However, we think some points that may have a great relevance for daily clinical activity need to be better clarified and discussed.

DTT and Sonication are Bacterial Culture–Based Methods

The first point that we find questionable is the definition of the “dithiothreitol assay” as a “non-culture based method,” at variance with sonication, which is instead considered a “culture based” one.

Both methods are “culture-based” because they both aim at dislodging bacteria from a given sample—dithiothreitol by chemical means, sonication by physical action—with the resulting processed fluid from both procedures requiring further culture to identify the pathogen(s).

No substantial difference can be found between sonication and dithiothreitol regarding the need for microbiological examination and concerning the possible choice of the microbiological technique used to identify the pathogen (traditional culture, molecular, or other) (Drago et al., 2013; De Vecchi et al., 2016; Villa et al., 2017).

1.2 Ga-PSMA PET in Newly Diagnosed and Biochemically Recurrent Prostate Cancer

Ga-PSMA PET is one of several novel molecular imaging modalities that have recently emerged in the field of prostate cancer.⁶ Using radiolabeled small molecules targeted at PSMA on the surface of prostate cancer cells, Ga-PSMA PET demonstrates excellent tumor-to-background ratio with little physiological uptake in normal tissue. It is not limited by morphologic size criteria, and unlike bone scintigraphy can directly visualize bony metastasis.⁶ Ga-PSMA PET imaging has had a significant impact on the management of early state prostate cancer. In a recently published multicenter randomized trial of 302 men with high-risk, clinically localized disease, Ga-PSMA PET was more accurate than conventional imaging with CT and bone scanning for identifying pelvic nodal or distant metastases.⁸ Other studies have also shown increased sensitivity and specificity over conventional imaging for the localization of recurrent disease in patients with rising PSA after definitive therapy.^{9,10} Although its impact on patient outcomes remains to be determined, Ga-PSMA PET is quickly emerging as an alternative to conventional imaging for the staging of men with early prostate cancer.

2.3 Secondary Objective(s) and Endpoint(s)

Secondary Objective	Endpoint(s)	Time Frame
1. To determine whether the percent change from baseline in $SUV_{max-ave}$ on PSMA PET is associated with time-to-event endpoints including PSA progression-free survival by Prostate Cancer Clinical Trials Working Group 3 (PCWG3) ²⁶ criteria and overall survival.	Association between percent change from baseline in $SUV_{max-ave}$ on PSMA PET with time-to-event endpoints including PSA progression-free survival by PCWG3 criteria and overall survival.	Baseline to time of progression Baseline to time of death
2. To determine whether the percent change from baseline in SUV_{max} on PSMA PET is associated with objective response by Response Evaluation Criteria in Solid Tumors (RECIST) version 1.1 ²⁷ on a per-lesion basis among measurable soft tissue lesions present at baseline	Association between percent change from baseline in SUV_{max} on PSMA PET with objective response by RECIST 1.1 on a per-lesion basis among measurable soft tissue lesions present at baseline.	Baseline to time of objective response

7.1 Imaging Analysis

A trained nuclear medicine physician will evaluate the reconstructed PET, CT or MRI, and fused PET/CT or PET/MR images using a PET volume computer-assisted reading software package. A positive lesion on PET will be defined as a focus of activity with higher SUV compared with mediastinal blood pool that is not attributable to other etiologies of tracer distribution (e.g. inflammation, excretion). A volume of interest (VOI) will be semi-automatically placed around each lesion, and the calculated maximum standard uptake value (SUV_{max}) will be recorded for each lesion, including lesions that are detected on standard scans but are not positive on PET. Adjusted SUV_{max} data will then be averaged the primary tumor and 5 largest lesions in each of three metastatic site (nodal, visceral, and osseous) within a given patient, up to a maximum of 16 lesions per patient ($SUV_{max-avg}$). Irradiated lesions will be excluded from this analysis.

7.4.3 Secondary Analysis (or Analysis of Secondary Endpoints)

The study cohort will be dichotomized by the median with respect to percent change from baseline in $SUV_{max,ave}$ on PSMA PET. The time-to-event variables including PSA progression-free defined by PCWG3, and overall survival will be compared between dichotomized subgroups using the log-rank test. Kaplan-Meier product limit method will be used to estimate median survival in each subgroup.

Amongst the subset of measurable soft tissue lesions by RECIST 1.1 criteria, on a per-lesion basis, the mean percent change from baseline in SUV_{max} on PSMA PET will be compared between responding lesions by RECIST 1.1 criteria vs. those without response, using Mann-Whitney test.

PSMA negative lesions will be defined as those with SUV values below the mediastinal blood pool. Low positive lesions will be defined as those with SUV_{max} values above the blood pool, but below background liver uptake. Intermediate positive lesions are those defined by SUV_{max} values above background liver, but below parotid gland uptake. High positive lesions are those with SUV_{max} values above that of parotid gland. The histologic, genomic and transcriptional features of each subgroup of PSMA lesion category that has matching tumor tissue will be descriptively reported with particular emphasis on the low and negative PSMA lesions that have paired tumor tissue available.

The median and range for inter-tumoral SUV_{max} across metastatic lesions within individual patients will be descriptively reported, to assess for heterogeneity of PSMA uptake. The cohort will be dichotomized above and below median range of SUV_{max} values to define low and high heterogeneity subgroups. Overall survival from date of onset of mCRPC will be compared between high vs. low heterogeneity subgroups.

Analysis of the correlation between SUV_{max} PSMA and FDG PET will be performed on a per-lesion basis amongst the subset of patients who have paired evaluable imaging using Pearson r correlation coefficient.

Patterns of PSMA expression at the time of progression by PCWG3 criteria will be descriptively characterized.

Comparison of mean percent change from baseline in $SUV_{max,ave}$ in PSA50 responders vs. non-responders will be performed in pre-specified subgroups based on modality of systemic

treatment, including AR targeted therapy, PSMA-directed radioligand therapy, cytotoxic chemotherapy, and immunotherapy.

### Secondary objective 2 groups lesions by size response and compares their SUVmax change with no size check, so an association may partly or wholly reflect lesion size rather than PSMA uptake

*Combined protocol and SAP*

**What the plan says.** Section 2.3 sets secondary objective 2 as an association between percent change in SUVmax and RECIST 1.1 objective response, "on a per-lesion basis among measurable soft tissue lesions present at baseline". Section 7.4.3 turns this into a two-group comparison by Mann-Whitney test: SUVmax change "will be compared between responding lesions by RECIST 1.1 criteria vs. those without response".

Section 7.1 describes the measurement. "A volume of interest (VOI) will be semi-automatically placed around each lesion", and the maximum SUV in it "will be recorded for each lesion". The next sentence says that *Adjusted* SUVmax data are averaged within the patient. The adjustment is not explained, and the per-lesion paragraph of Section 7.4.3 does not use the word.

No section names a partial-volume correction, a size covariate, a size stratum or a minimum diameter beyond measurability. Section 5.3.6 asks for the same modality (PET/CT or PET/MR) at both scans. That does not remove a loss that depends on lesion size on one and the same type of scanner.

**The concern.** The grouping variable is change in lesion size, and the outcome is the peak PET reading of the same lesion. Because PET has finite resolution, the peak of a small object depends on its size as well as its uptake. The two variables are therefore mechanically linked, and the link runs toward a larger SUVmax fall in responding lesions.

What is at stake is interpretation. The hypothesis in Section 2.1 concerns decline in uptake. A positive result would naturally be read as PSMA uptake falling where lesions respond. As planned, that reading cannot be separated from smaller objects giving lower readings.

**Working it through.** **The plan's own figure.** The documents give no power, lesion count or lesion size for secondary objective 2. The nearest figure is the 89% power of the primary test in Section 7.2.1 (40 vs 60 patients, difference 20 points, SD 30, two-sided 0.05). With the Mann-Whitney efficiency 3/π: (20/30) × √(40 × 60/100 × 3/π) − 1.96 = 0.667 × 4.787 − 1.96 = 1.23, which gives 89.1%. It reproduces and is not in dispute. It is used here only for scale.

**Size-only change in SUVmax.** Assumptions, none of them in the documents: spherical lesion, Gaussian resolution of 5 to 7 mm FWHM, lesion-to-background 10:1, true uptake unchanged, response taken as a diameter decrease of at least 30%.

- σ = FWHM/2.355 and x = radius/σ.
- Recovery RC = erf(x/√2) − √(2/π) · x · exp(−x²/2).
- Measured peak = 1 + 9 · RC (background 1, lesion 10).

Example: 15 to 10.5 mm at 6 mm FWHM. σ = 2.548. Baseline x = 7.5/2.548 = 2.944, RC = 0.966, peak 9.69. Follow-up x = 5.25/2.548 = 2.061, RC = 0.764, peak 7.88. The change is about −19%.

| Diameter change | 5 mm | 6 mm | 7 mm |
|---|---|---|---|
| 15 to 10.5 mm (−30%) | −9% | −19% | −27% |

In fact, both antibiofilm processing methods require a subsequent bacterial cultural examination, which can be chosen among all of those currently and routinely available in laboratories as both sonication and dithiothreitol only provide bacteria dislodgment from the biofilms prior to culture.

Hence, in our opinion, the classification of sonication and dithiothreitol under different chapters, “culture based methods” and “non-culture based methods,” appears not correct and needs to be rectified or at least better explained by the authors.